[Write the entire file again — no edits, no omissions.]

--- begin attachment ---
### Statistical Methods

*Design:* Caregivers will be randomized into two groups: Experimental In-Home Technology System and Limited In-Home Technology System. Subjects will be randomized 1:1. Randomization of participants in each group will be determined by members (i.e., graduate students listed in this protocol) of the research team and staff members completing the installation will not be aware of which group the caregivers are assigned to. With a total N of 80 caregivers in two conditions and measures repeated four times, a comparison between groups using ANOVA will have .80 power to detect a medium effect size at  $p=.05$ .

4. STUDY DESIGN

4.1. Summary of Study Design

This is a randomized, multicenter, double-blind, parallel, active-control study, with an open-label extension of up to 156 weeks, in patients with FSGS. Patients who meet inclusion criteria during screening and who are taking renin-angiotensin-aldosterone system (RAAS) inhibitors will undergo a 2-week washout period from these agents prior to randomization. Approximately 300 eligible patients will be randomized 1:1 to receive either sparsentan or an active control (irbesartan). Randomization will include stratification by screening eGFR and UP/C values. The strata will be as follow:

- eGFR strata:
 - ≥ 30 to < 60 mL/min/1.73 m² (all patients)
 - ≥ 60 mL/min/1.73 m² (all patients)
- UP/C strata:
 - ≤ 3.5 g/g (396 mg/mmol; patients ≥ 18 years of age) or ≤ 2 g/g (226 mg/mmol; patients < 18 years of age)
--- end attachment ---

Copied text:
### Statistical Methods

*Design:* Caregivers will be randomized into two groups: Experimental In-Home Technology System and Limited In-Home Technology System. Subjects will be randomized 1:1. Randomization of participants in each group will be determined by members (i.e., graduate students listed in this protocol) of the research team and staff members completing the installation will not be aware of which group the caregivers are assigned to. With a total N of 80 caregivers in two conditions and measures repeated four times, a comparison between groups using ANOVA will have .80 power to detect a medium effect size at  $p=.05$ .

4. STUDY DESIGN

4.1. Summary of Study Design

This is a randomized, multicenter, double-blind, parallel, active-control study, with an open-label extension of up to 156 weeks, in patients with FSGS. Patients who meet inclusion criteria during screening and who are taking renin-angiotensin-aldosterone system (RAAS) inhibitors will undergo a 2-week washout period from these agents prior to randomization. Approximately 300 eligible patients will be randomized 1:1 to receive either sparsentan or an active control (irbesartan). Randomization will include stratification by screening eGFR and UP/C values. The strata will be as follow:

- eGFR strata:
 - ≥ 30 to < 60 mL/min/1.73 m² (all patients)
 - ≥ 60 mL/min/1.73 m² (all patients)
- UP/C strata:
 - ≤ 3.5 g/g (396 mg/mmol; patients ≥ 18 years of age) or ≤ 2 g/g (226 mg/mmol; patients < 18 years of age)